The First Amendment and the Inclusive Campus
Managing controversial and incendiary speech, expression, and assembly is an exercise in upholding the integrity of the core mission and values of higher education. But our work as student affairs educators occurs against a backdrop of constitutional principles and a litany of case law, which add necessary contours to the policies and practices we can employ to lawfully and effectively manage speakers and organizers. NASPA Policy and Practice Series,"The First Amendment and the Inclusive Campus: Effective Strategies for Leaders in Student Affairs" editor, Andrew Morse discusses his perspective on free speech in higher education.
In the latest issue of the NASPA Policy and Practice Series, I outline effective practices for managing controversial speakers and demonstrations while promoting inclusive campus environments. I offer ideas and examples for challenging divisive speech when appropriate; that is, engaging such speech as an opportunity for reflection and action in order to uphold the values and promote the intellectual vitality of our campus communities.
Higher education challenges the status quo and promotes social good. As professionals serving this field, we value the diversity that strengthens both our campuses and the world around us. We challenge cultures of intolerance and strive unwaveringly toward broad inclusion. Our students experience higher education’s transformative purpose. Students are prepared for a lifetime of intellectual curiosity, principled and empathic leadership and public service, the capacity to deeply respect and care for others, and many other such attributes that enable individuals to be good and effective stewards of our world.
I suspect that higher education’s profound contributions toward a more vibrant, just, and humanitarian world serve as the very reason that the scourge of hateful speech, expression, and assembly seeking to undermine this critical work persists on our college and university campuses. Higher education has been targeted by repulsive and incendiary speakers and organizations whose views and goals contrast starkly from the mission and values we as higher education professionals hold in trust. But higher education’s mission and values are too deeply embedded into society’s cultural, intellectual, and economic institutions to be disrupted in any fundamental way by a few. Still, we owe a duty of care to the members of our community who are targeted by those with vile and inflammatory views or goals.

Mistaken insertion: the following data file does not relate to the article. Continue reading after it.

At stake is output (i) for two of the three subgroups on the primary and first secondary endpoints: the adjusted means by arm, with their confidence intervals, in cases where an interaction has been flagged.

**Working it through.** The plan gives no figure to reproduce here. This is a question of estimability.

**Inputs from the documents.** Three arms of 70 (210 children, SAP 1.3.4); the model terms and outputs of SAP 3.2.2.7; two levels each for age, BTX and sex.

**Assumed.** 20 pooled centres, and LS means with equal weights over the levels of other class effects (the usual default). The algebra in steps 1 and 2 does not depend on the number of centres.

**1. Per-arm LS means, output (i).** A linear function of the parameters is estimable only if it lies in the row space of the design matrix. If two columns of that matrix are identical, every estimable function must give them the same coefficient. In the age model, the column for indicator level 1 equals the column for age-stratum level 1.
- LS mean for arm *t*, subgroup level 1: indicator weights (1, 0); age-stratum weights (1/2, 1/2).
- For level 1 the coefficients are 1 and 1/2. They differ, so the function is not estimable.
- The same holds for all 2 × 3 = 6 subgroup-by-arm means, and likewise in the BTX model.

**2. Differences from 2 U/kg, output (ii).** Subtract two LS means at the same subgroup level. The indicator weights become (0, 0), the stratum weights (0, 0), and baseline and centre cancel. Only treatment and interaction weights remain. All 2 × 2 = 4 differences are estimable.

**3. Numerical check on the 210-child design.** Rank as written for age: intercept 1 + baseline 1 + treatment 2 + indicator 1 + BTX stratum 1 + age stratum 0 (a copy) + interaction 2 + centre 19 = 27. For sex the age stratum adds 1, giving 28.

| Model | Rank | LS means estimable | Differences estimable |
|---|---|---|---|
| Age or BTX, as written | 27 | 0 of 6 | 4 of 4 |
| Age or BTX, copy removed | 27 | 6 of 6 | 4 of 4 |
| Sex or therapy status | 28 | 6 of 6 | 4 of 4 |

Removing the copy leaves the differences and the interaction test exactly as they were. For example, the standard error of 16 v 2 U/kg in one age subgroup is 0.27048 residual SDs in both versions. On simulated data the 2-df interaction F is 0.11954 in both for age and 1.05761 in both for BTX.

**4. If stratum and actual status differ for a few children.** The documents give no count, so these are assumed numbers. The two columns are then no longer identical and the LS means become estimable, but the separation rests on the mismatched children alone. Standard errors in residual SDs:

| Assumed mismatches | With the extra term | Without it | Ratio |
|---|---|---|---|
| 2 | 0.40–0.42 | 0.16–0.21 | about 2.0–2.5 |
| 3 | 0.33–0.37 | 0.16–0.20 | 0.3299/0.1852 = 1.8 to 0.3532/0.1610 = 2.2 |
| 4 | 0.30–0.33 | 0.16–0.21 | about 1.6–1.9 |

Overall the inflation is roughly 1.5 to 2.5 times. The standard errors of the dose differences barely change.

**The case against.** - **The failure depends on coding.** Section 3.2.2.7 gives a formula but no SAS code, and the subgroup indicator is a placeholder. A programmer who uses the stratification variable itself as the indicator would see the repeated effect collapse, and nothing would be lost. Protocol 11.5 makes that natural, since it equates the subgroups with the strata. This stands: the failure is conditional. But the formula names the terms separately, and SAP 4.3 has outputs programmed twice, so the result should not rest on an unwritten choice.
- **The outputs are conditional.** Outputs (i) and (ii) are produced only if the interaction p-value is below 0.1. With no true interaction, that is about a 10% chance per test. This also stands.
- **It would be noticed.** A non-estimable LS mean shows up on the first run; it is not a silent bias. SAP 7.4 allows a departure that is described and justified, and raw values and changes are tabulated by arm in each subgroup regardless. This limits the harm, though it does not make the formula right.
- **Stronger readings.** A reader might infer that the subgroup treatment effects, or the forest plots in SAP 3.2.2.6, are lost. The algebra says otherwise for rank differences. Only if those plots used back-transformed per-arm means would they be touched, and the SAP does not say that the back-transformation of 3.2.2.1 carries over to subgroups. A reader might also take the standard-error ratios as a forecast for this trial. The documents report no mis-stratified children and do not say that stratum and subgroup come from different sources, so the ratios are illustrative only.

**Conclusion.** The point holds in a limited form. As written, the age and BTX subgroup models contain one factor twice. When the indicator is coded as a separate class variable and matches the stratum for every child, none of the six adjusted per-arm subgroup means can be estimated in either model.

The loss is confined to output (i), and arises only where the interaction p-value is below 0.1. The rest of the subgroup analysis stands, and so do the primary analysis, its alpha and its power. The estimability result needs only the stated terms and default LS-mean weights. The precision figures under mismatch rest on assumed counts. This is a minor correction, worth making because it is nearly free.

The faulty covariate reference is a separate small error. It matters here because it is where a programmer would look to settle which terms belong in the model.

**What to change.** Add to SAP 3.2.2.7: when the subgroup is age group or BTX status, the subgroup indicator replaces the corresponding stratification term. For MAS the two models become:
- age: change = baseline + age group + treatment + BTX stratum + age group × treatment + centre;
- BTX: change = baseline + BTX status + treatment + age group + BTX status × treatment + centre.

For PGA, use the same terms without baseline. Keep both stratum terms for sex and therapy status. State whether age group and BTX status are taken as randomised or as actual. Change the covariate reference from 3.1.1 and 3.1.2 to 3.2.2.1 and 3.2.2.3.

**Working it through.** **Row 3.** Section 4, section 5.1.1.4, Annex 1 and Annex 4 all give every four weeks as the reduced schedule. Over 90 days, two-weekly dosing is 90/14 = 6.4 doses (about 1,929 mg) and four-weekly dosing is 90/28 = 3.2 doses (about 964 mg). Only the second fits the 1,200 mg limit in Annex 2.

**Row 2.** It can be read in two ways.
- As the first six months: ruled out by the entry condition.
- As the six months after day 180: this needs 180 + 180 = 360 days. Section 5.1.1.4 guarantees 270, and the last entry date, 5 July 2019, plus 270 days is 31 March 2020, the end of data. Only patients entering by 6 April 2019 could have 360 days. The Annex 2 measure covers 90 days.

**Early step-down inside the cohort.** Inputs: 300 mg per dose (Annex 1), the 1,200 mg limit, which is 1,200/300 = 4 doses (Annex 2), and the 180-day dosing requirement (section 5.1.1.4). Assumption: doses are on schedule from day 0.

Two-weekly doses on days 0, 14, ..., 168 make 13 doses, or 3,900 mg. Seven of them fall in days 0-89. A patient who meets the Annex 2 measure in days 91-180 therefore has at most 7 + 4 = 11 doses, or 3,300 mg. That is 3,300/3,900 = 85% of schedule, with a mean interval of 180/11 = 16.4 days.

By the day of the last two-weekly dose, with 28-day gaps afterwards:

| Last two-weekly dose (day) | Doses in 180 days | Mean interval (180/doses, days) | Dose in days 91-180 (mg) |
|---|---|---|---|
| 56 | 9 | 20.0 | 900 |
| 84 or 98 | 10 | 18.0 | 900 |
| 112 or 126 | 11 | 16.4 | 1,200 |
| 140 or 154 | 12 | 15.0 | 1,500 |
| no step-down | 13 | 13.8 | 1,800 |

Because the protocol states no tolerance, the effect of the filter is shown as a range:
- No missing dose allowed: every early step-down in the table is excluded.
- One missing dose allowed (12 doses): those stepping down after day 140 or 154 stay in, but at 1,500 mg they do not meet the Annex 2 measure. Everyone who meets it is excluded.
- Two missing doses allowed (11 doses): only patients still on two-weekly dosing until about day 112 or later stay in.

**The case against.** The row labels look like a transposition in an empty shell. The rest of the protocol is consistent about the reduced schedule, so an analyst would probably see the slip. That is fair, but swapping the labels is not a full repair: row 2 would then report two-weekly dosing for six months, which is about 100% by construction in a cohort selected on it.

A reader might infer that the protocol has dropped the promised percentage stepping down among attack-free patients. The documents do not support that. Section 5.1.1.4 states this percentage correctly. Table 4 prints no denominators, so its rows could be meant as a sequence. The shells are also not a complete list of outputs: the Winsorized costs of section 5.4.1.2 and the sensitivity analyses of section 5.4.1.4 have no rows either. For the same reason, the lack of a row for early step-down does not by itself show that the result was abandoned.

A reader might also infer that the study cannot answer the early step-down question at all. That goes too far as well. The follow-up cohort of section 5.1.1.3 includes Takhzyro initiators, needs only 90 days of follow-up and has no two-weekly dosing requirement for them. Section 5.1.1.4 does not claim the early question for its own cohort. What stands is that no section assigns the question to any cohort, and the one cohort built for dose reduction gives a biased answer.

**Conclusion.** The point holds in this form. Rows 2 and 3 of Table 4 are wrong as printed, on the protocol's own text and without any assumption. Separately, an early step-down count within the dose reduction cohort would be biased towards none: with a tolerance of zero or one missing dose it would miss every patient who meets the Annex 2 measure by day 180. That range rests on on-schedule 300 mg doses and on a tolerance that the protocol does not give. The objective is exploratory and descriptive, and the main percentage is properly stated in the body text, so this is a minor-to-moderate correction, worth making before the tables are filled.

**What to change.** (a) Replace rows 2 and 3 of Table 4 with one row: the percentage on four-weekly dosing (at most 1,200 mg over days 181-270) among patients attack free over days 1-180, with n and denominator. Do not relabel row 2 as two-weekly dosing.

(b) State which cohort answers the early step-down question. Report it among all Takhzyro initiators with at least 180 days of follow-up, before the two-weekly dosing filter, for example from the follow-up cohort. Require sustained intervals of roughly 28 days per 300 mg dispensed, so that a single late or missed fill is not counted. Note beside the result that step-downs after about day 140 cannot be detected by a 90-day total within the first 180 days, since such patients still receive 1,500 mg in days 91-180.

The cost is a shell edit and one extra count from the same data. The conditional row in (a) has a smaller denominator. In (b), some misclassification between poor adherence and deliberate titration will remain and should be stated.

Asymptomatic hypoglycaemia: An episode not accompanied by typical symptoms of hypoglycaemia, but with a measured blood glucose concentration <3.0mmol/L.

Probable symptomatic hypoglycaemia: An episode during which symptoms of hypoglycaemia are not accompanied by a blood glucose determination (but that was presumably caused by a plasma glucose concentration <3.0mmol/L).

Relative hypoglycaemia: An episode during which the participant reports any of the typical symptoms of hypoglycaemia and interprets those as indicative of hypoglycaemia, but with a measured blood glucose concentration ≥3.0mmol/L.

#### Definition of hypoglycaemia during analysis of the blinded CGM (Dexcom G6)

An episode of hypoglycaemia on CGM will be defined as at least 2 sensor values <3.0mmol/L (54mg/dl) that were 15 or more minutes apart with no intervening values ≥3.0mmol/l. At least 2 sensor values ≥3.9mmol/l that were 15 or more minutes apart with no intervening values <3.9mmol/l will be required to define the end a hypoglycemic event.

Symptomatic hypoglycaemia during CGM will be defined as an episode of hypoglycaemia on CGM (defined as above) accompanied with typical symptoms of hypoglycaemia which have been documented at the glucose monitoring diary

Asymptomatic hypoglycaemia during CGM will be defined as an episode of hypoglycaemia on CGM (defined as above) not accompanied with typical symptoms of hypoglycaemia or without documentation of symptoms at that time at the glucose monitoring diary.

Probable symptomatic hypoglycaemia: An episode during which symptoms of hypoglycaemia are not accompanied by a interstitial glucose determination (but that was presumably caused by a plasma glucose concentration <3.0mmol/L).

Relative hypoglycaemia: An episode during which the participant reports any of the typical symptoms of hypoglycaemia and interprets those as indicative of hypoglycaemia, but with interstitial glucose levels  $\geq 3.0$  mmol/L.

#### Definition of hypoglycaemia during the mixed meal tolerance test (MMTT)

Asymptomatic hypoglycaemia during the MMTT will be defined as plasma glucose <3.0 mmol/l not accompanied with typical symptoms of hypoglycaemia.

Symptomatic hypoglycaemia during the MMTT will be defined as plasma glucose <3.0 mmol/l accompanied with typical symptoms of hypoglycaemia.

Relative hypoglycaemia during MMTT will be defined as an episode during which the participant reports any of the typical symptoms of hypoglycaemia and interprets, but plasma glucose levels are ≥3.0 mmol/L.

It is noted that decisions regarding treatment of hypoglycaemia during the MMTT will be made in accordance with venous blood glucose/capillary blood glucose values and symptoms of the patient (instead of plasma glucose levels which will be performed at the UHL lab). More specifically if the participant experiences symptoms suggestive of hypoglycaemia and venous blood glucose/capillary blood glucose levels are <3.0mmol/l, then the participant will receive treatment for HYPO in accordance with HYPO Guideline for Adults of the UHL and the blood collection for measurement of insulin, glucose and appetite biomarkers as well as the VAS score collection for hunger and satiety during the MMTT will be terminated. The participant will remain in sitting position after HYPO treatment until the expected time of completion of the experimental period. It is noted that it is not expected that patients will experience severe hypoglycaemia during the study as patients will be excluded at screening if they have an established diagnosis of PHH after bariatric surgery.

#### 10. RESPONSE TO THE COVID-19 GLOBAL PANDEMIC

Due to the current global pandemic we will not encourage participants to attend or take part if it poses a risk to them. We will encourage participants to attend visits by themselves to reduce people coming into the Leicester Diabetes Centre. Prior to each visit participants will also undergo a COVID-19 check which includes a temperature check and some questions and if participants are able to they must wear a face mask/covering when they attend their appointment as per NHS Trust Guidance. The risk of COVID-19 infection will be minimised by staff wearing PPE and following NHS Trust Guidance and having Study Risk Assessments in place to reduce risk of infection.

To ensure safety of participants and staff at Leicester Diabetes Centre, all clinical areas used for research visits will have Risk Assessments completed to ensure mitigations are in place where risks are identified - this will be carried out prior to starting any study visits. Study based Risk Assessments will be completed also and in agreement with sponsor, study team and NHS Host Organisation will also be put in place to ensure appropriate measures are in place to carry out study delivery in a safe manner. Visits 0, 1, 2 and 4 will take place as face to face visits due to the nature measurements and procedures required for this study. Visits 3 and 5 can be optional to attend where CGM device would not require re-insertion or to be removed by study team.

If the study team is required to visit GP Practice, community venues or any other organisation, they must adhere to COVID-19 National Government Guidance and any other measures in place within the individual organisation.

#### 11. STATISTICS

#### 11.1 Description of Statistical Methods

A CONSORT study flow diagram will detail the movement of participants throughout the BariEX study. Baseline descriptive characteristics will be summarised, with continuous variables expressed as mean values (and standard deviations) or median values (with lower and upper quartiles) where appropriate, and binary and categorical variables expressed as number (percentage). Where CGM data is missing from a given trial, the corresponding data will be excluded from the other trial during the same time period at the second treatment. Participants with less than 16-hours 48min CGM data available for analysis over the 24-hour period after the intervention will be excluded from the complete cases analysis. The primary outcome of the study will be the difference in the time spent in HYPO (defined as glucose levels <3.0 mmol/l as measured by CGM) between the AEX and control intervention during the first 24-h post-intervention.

How we manage controversial and incendiary speech, expression, and assembly is, of course, an exercise in upholding the integrity of our core mission and values as educational institutions dedicated to creating opportunity for all. But our work occurs against a backdrop of constitutional principles, and a litany of case law, that add necessary contours to the policies and practices we can employ to lawfully and effectively manage speakers and organizers—even if they are tied to causes that seek to undermine the very commitments for which we stand. In some cases, particularly those that involve hateful speech that is protected by the First Amendment, some readers may observe that what is right and what is lawful can be at odds.
Particularly at public colleges and universities, the responsibility to uphold the First Amendment of the U.S. Constitution is met with clearly defined constraints on the steps that higher education leaders can take to deny or significantly restrict the campus presence of speakers, protests, or other events—including those by incendiary speakers and organizations. I discuss these legal principles and responsibilities throughout the brief.
But our consideration of the strategies and practices we can employ are not confined just to denying or restricting speech. In the brief, I also embrace the transformative purposes of higher education as a powerful and compelling foundation for limiting the influence of hateful speakers and causes that make their way to our campuses.
Higher learning is our strength—let’s employ it.
The First Amendment and the Inclusive Campus: Effective Strategies for Leaders in Student Affairs
Following numerous high-profile incidents involving provocative speakers and organizations on college and university campuses, student affairs leaders are revisiting free speech policies and practices to ensure alignment with the First Amendment. Student affairs educators are also exercising care and precaution to maintain the integrity of their institutional commitments to diversity and inclusion. This issue of Policy and Practice describes First Amendment principles, provides pertinent case studies, and summarizes effective practices to help leaders manage controversial speakers and demonstrators while promoting inclusive campus environments.